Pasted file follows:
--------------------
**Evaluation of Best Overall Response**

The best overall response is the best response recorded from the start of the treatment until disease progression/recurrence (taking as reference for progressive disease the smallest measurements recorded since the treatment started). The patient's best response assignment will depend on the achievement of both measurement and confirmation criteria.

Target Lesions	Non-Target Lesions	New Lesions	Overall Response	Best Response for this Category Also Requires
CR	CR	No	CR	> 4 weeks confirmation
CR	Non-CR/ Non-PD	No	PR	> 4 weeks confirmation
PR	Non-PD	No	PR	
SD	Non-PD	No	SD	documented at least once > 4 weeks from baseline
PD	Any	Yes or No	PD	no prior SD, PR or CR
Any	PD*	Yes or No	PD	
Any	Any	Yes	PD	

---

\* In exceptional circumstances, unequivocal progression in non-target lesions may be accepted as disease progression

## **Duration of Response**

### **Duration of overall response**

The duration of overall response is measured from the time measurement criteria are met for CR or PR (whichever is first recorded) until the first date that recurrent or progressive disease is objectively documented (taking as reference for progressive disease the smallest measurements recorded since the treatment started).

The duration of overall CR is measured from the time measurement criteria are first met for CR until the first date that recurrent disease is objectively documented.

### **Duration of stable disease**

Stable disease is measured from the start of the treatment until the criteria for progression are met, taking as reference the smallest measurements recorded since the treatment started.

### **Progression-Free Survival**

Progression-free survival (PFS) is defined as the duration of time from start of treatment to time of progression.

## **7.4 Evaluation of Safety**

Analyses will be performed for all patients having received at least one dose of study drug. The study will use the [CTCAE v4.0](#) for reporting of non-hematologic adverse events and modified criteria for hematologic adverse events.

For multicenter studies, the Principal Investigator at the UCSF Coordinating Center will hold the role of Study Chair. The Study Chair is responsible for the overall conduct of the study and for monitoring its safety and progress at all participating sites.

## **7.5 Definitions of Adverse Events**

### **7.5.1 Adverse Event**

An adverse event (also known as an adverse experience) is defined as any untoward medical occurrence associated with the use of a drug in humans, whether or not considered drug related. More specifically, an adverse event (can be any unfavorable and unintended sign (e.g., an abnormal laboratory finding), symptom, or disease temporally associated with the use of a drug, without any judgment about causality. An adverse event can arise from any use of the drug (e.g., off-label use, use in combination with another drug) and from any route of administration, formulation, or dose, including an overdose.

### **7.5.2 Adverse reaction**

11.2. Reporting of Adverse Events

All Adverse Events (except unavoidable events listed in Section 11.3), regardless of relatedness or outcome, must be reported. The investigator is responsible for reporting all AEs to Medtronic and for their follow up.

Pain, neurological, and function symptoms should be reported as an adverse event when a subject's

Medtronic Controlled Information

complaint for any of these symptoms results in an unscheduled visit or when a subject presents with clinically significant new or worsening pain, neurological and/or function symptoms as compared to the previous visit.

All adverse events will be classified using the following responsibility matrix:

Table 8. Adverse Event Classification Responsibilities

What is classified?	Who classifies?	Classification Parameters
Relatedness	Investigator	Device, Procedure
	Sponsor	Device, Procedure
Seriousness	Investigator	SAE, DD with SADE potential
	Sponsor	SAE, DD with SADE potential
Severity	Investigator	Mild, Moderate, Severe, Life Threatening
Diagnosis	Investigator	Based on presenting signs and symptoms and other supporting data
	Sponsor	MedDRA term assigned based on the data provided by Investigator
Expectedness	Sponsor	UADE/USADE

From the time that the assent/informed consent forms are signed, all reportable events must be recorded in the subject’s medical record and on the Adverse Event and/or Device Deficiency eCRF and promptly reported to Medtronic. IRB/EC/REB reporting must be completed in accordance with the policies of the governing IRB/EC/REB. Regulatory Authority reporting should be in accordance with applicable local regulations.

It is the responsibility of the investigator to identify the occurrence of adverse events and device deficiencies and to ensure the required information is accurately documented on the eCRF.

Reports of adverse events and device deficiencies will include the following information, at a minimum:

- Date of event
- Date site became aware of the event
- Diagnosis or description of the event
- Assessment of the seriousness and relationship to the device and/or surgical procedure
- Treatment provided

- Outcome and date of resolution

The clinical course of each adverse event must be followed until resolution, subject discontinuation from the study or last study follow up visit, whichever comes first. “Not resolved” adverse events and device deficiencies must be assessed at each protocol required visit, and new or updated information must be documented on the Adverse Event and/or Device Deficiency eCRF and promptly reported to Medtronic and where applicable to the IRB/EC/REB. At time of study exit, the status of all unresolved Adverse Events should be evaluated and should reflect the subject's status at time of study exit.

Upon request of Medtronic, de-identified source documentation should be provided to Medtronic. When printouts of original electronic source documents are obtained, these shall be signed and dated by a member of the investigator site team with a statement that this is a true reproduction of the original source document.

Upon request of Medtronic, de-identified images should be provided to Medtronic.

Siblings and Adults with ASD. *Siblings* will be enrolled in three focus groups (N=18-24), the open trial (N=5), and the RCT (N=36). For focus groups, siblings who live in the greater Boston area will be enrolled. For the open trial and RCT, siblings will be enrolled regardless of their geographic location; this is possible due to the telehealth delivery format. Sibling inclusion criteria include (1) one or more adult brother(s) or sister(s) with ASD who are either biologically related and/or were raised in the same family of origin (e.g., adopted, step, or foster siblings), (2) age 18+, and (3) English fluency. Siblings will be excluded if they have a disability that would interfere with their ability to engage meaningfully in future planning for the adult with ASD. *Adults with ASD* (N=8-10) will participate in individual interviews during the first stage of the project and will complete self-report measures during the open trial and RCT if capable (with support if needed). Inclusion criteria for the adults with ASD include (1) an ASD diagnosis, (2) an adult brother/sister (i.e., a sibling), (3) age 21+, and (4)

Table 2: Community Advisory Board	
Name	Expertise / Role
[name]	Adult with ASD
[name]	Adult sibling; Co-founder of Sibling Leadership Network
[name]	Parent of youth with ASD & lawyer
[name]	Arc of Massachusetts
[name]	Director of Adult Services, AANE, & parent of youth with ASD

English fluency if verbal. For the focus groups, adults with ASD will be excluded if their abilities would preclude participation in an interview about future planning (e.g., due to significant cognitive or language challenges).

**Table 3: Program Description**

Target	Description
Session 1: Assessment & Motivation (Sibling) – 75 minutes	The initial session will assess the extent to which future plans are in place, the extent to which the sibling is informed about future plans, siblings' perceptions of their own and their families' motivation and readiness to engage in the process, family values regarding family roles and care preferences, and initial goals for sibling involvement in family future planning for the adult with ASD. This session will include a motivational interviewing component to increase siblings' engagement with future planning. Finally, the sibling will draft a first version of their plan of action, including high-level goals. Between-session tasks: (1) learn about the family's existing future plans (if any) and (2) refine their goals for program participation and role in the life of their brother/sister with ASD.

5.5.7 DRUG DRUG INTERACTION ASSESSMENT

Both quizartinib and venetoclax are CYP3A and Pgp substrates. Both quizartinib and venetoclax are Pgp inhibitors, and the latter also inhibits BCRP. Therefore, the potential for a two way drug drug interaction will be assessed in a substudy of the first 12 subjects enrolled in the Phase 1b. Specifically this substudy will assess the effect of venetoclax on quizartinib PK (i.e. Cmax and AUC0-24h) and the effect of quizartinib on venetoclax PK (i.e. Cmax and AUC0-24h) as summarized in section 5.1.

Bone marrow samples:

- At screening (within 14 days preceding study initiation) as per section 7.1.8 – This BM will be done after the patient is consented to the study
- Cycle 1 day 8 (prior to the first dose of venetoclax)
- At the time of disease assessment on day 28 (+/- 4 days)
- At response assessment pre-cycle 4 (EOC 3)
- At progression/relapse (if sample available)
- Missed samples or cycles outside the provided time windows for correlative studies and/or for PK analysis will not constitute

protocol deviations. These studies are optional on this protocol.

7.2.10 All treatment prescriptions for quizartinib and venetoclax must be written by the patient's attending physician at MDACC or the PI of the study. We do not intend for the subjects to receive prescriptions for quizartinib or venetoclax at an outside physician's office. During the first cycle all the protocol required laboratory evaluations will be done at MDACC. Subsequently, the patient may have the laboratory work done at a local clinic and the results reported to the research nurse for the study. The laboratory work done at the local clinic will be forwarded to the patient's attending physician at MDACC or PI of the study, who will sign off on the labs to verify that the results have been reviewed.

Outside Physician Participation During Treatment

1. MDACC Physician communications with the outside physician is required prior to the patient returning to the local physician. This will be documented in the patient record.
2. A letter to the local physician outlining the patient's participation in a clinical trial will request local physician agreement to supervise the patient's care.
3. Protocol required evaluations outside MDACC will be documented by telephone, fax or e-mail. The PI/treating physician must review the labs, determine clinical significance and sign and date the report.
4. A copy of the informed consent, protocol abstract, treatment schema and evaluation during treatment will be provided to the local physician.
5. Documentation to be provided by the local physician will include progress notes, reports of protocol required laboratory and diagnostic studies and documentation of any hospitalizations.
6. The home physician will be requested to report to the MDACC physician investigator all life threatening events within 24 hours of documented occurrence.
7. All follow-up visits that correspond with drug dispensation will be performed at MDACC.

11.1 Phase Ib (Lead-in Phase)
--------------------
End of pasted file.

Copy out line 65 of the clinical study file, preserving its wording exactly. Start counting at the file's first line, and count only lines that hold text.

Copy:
**Table 3: Program Description**